West then claimed that the only thing "delusional" is "the belief that American principles -- freedom of religion, freedom of speech, equality before the law -- have a natural place as 'universal principles' in a culture grounded in Shariah principles," and added, "[t]his is the pure fantasy that has driven our foreign policy through a decade of "nation-building" wars." West further wrote that "the only way I know how to get to anything you might call 'universal principles' into the Islamic world is through the establishment of ... a caliphate."
Get that? West seems to be suggesting that Muslims are bent on imposing Shariah law by means of an Islamic caliphate, so let's not even bother supporting calls for human rights and democratic freedoms in Muslim countries. Calls for these rights and freedoms are disingenous anyway, because the only possible "universal principles" in Muslim countries are of the "caliphate" variety.
The poll West cited, by the way, found that "[i]n all four countries polled, strong majorities (67% overall) said they considered 'a democratic political system' to be a good way of governing their country." The poll also found that "[s]upport for Democracy was highest in Egypt, where an overwhelming 82 percent saw it as good and a 52 percent majority called it 'very good.' "
West probably just forgot to mention that.
When Glenn Beck wants to get away with smearing George Soros with anti-Semitic tropes, he just argues that Soros doesn't really count as Jewish. And when Beck's allies at Andrew Breitbart's Big Peace want to defend Beck from Jewish Funds for Justice and the 400 rabbis who signed a letter expressing disgust with these anti-Semitic attacks, they try a similar tactic.
Here's Big Peace's Dan Friedman rationalizing Beck's position:
If you get the paper edition of The Wall Street Journal you probably won't be able to ignore a full-page ad signed by 400 rabbis and paid for by a group calling itself Jewish Funds for Justice. The ad takes aim at criticizes Glenn Beck and Beck's boss at Fox, Roger Ailes, for, inter alia, exposing the young George Soros's WWII collaboration with the Nazis and how his past now informs his present-day leftist politics and his anti-Zionism. Following in the footsteps of the "blood libel" frenzy of just a few weeks ago, the signers also take special exception to references by Beck and others at Fox to the "Holocaust." To put it plainly, the ad is the Jewish version of the race card and simply another left-liberal attempt to muzzle speech by people who claim, as Jews, to be offended when the speakers are conservatives.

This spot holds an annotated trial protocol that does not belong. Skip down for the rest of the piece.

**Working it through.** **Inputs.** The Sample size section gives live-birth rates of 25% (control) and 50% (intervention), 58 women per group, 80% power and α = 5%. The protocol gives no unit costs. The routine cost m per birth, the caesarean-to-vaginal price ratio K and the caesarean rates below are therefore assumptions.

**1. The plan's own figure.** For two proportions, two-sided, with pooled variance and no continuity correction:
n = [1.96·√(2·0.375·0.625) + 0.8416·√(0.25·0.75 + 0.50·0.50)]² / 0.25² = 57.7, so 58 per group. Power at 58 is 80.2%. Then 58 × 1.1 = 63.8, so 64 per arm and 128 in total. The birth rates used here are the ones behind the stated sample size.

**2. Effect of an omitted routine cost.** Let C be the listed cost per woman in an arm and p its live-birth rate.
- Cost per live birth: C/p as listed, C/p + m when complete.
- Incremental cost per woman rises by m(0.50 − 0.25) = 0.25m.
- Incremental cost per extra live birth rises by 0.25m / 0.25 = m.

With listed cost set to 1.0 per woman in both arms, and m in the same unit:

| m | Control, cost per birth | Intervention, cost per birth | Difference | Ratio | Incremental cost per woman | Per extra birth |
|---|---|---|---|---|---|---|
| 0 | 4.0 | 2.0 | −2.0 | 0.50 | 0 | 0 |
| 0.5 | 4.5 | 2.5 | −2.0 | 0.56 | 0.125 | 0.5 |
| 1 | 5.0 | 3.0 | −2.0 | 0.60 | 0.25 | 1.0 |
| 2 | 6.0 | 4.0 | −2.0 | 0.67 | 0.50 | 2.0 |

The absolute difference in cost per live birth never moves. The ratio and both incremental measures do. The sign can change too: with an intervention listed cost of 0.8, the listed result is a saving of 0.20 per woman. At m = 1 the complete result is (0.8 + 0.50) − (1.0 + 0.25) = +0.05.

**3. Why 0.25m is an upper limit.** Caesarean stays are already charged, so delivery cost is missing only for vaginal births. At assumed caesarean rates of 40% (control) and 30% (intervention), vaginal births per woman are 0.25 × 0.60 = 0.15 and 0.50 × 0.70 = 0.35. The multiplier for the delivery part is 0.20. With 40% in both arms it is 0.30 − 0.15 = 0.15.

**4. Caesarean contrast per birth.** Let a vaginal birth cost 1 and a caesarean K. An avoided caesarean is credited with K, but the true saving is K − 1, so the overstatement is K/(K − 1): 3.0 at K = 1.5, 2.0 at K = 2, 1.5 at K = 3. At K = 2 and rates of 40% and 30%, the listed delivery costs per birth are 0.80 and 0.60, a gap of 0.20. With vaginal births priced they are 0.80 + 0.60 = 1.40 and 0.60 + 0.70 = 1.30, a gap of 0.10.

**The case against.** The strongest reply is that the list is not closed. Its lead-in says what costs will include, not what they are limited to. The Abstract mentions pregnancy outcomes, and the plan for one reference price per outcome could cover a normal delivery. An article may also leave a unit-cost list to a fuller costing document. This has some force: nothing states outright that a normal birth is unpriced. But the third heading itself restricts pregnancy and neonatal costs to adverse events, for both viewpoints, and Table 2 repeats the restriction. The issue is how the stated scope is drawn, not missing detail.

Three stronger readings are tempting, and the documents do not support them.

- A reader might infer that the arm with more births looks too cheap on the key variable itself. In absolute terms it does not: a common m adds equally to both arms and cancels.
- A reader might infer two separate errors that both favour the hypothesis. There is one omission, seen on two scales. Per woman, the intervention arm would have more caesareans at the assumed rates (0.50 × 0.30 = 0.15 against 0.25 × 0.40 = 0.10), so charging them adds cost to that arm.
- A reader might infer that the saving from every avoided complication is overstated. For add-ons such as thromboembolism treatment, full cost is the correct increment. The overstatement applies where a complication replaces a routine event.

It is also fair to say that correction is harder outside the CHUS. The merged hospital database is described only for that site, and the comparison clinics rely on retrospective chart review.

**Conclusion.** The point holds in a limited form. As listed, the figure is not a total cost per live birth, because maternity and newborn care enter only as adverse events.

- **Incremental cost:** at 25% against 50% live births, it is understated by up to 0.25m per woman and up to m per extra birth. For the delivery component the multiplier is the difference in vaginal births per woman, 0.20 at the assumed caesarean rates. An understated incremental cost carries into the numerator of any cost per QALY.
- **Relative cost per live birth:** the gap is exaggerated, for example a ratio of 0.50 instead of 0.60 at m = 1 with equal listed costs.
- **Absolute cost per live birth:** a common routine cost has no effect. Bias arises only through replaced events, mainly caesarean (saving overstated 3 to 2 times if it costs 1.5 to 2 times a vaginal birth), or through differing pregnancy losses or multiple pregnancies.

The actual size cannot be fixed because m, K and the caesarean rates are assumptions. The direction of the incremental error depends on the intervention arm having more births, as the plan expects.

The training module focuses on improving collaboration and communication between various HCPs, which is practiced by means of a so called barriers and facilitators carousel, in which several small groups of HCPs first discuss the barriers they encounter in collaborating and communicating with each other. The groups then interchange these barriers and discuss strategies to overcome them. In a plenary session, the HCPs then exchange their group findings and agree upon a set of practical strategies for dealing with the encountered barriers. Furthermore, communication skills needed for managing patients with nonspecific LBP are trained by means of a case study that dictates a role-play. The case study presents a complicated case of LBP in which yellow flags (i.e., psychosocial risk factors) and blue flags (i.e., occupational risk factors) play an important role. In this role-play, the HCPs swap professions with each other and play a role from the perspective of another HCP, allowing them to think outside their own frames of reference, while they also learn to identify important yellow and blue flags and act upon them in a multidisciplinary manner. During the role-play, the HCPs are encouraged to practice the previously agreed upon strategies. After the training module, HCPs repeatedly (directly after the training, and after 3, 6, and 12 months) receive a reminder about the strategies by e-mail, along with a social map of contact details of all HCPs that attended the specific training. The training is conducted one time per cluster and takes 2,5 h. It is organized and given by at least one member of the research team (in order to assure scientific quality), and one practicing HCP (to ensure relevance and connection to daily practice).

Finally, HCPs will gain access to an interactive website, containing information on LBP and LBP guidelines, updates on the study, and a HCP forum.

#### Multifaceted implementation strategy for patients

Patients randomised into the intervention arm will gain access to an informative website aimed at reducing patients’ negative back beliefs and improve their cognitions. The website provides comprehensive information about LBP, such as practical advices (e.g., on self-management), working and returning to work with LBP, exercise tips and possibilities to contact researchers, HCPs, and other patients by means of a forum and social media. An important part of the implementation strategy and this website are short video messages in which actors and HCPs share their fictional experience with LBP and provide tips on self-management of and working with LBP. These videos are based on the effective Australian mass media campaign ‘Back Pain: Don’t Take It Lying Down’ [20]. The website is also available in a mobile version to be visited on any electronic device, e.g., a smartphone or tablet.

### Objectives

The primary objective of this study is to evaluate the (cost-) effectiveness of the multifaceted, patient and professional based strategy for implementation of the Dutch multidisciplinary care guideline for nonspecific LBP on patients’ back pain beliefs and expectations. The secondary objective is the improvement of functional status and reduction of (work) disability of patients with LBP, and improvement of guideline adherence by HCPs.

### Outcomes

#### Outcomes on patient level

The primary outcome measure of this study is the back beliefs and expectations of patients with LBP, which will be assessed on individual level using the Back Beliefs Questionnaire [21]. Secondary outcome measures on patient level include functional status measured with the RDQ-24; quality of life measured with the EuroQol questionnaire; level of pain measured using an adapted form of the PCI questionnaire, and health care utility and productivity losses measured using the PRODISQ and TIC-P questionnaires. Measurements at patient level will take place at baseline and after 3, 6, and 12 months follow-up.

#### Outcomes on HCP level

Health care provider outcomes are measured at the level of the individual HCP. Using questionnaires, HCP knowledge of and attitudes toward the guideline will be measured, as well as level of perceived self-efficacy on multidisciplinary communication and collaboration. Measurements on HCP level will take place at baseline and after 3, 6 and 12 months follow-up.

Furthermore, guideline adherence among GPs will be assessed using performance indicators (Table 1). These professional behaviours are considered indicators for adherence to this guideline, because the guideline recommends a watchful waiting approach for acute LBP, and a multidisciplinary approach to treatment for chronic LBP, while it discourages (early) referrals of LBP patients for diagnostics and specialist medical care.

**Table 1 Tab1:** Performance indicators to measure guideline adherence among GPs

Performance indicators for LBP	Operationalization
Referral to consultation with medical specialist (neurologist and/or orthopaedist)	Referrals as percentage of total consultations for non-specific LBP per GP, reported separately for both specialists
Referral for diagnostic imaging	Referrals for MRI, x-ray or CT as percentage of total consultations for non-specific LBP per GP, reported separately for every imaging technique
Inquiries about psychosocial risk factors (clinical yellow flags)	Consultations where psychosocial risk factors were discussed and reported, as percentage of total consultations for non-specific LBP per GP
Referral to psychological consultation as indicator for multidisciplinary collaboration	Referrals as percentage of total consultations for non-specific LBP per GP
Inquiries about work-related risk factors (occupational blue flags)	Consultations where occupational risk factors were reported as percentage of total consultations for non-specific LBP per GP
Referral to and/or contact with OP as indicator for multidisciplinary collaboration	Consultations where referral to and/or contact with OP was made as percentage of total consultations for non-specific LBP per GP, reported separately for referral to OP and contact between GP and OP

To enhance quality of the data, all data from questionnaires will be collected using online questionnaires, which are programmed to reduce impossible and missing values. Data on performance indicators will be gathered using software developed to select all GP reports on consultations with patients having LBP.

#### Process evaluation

The ad demands Ailes should "sanction" Beck and issue an apology for Fox's transgressions. But before Fox considers those demands, I'd suggest they visit the sponsor's website first. There they will find little or nothing about Judaism or Israel, but rather thousands of years of Jewish history and tradition reduced to the leftwing planks of the Democratic platform or a nominally Jewish mutation of ACORN.
Got that? Saying that anti-Semitic attacks on Soros (ones which, by the way, have already been thoroughly debunked) don't count because he doesn't self-identify as Jewish is bad enough. But it really, really strains credulity to suggest that 400 rabbis don't really count.
GOProud, the conservative group for gay conservatives and their allies, just appointed Andrew Breitbart to their board. However, Breitbart and his contributors at his BigPeace, BigGovernment, BigJournalism and BigHollywood sites have repeatedly engaged in incendiary anti-gay rhetoric. Additionally, his contributors have actively opposed the repeal of Don't ask Don't tell, and opposed GOProud's inclusion in the conservative conference CPAC.